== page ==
Metzora (parsha) - in Classical Rabbinic Interpretation - Leviticus Chapter 15

Leviticus Chapter 15

Tractate Zavim in the Mishnah and Tosefta interpreted the laws of male genital discharges in Leviticus 15:1–18. (Mishnah Zavim 1:1–5:12; Tosefta Zavim 1:1–5:12.)

The Mishnah taught that they inquired along seven lines before they determined that a genital discharge rendered a man unclean. A discharge caused by one of these reasons did not render the man impure or subject him to bringing an offering. They asked: (1) about his food, (2) about his drink, (3) what he had carried, (4) whether he had jumped, (5) whether he had been ill, (6) what he had seen, and (7) whether he had obscene thoughts. It did not matter whether he had had thoughts before or after seeing a woman. Rabbi Judah taught that the discharge would not render him unclean if he had watched animals having intercourse or even if he merely saw a woman's dyed garments. Rabbi Akiba taught that the discharge would not render him unclean even if he had eaten any kind of food, good or bad, or had drunk any kind of liquid. The Sages exclaimed to Rabbi Akiba that according to his view, no more men would ever be rendered unclean by genital discharge. Rabbi Akiba replied that one does not have an obligation to ensure that there exist men unclean because of a genital discharges. (Mishnah Zavim 2:2.)

Rabbi Eleazar ben Hisma taught that even the apparently arcane laws of bird offerings in Leviticus 12:8 and menstrual cycles in Leviticus 12:1–8 and 15:19–33 are essential laws. (Mishnah Avot 3:18.)

Tractate Niddah in the Mishnah, Tosefta, Jerusalem Talmud, and Babylonian Talmud interpreted the laws of menstruation in Leviticus 15:19–33. (Mishnah Niddah 1:1–10:8; Tosefta Niddah 1:1–9:19; Jerusalem Talmud Niddah 1a–; Babylonian Talmud Niddah 2a–73a.)

Rabbi Meir taught that the Torah ordained that menstruation should separate a wife from her husband for seven days, because if the husband were in constant contact with his wife, the husband might become disenchanted with her. The Torah, therefore, ordained that a wife might be unclean for seven days (and therefore forbidden to her husband for intercourse) so that she should become as desirable to her husband as when she first entered the bridal chamber. (Babylonian Talmud Niddah 31b.)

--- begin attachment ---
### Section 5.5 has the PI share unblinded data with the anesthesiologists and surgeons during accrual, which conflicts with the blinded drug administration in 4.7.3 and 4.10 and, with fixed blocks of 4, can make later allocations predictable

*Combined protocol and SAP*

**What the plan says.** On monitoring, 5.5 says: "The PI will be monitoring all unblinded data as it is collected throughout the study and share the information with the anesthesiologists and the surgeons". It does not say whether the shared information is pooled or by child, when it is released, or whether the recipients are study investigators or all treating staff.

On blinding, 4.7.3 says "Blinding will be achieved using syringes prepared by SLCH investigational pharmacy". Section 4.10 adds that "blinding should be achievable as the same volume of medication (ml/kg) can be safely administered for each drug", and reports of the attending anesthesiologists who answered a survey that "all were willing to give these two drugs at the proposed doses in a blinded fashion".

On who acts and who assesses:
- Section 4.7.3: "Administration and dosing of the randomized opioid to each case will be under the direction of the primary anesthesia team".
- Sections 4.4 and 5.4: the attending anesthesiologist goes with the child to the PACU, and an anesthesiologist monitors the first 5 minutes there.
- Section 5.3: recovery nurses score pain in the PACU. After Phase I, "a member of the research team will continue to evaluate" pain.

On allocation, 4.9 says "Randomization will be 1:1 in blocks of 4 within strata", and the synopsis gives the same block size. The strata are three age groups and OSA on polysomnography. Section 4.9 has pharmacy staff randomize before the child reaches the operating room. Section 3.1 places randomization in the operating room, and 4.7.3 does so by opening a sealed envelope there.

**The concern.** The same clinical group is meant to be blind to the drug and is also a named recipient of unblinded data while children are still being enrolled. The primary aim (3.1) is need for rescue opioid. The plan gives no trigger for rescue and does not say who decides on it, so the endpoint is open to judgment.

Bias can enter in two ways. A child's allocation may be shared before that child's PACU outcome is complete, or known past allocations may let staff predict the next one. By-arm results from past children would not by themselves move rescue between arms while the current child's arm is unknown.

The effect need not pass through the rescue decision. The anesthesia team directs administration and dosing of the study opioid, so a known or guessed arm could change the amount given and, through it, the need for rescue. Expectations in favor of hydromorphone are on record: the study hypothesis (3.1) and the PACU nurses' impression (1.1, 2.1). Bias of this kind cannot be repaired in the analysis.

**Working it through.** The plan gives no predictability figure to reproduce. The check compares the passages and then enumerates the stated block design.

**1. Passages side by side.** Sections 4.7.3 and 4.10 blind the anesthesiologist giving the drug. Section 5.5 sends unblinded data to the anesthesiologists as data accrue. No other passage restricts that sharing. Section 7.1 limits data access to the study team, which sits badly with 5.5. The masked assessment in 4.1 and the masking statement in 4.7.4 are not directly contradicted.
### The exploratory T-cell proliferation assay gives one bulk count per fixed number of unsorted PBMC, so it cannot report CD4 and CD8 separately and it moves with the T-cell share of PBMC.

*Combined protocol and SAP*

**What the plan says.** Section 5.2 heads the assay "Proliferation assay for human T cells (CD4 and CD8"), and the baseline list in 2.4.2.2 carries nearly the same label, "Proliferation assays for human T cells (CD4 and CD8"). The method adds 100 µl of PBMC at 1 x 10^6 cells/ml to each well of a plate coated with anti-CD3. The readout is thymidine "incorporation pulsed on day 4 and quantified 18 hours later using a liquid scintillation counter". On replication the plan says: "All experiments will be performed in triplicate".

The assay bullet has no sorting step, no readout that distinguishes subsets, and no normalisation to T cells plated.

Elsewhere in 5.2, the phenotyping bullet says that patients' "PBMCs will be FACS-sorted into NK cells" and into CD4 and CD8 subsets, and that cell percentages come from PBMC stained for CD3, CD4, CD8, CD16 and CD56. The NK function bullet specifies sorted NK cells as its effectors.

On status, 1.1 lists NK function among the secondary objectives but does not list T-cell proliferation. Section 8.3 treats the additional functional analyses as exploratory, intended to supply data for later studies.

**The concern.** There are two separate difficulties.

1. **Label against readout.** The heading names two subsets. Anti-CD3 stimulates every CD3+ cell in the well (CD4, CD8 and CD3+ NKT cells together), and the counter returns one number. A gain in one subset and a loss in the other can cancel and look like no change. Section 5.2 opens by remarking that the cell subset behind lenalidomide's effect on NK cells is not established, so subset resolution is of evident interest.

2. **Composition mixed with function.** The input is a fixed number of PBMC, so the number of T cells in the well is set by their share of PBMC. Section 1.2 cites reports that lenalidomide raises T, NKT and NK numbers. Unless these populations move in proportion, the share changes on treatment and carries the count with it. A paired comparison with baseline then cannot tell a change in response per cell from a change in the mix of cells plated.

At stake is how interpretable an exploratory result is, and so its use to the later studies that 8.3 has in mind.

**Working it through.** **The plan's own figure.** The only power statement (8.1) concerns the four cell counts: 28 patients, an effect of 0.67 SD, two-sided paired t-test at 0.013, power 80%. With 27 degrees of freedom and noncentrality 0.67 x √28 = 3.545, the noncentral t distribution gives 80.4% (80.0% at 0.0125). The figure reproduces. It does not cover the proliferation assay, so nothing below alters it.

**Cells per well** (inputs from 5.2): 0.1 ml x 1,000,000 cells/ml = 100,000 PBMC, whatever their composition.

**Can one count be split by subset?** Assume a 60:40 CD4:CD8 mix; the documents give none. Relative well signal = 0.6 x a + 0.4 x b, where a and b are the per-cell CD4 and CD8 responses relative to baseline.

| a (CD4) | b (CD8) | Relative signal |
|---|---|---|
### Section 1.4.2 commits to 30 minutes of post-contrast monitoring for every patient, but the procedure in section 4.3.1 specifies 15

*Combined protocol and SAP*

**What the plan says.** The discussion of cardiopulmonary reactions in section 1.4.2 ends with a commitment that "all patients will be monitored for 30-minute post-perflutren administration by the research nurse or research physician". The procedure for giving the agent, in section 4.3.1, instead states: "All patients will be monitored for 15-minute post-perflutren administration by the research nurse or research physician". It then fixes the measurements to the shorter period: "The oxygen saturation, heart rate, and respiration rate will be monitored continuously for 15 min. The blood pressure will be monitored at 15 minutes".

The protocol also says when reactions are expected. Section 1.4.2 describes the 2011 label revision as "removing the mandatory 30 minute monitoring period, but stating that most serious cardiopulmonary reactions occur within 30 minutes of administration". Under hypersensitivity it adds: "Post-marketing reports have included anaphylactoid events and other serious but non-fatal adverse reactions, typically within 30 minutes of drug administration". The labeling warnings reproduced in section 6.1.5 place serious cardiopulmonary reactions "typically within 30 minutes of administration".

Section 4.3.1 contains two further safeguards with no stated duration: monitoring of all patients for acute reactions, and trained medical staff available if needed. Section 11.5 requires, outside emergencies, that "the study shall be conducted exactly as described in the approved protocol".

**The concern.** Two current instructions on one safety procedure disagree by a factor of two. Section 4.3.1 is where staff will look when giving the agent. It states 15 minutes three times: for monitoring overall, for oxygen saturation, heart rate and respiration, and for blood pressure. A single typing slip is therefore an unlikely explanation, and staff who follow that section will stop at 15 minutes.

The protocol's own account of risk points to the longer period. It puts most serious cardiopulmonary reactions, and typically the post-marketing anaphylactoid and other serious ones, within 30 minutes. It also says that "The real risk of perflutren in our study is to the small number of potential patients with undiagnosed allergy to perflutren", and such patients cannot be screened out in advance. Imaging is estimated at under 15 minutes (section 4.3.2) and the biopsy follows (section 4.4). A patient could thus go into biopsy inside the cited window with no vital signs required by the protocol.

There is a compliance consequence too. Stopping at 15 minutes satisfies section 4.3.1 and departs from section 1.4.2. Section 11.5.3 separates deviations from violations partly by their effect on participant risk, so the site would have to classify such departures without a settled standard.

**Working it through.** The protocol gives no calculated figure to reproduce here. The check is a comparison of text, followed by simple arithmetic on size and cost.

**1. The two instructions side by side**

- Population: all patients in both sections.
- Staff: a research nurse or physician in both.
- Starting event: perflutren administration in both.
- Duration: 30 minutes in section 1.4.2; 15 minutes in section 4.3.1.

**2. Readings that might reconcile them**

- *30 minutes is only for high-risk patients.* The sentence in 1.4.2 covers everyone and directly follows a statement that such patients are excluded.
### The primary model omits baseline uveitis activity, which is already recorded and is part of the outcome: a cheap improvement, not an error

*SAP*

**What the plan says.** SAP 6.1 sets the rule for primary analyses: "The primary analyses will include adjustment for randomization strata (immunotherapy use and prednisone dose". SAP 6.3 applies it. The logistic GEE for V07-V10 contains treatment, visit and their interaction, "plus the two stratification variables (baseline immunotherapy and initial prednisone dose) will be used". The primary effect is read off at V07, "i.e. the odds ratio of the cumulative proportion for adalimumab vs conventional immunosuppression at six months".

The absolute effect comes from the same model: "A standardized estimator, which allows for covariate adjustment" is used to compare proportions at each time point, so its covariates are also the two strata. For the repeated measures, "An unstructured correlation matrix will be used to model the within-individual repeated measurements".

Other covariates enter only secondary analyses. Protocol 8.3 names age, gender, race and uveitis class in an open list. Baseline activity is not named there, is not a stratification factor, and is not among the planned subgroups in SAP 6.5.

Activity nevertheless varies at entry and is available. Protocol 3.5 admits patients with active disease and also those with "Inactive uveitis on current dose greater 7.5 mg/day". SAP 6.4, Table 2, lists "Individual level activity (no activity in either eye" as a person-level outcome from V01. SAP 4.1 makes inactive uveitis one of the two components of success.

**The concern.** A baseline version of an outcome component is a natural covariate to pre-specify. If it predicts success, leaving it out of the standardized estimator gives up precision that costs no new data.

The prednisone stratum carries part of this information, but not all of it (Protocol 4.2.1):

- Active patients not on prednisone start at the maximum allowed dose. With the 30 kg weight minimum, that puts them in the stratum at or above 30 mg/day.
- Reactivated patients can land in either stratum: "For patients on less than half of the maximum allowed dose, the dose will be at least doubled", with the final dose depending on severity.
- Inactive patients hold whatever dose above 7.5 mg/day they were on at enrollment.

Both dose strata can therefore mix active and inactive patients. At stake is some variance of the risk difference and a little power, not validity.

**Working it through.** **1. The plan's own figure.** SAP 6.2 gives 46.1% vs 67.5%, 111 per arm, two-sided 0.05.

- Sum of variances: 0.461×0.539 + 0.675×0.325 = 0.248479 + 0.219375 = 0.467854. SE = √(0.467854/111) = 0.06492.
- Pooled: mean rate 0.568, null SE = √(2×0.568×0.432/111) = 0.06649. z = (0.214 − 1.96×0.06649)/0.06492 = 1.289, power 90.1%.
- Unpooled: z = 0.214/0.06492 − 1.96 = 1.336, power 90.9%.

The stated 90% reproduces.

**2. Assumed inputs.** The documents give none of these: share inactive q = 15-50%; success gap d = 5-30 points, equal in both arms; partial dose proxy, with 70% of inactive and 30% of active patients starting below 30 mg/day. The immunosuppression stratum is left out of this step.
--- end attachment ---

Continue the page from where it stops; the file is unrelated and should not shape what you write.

Interpreting the beginning of menstrual cycles, as in Leviticus 15:19–33, the Mishnah ruled that if a woman loses track of her menstrual cycle, there is no return to the beginning of the niddah count in fewer than seven, nor more than seventeen days. (Mishnah Arakhin 2:1; Babylonian Talmud Arakhin 8a.)

The Mishnah taught that a woman may attribute a bloodstain to any external cause to which she can possibly attribute it and thus regard herself as clean. If, for instance, she had killed an animal, she was handling bloodstains, she had sat beside those who handled bloodstains, or she had killed a louse, she may attribute the stain to those external causes. (Mishnah Niddah 8:2; Babylonian Talmud Niddah 58b.)

The Mishnah related that a woman once came to Rabbi Akiba and told him that she had observed a bloodstain. He asked her whether she perhaps had a wound. She replied that she had a wound, but it had healed. He asked whether it was possible that it could open again and bleed. She answered in the affirmative, and Rabbi Akiba declared her clean. Observing that his disciples looked at each other in astonishment, he told them that the Sages did not lay down the rule for bloodstains to create a strict result but rather to produce a lenient result, for Leviticus 15:19 says, “If a woman has an issue, and her issue in her flesh is blood” — only blood, not a bloodstain. (Mishnah Niddah 8:3; Babylonian Talmud Niddah 58b.)

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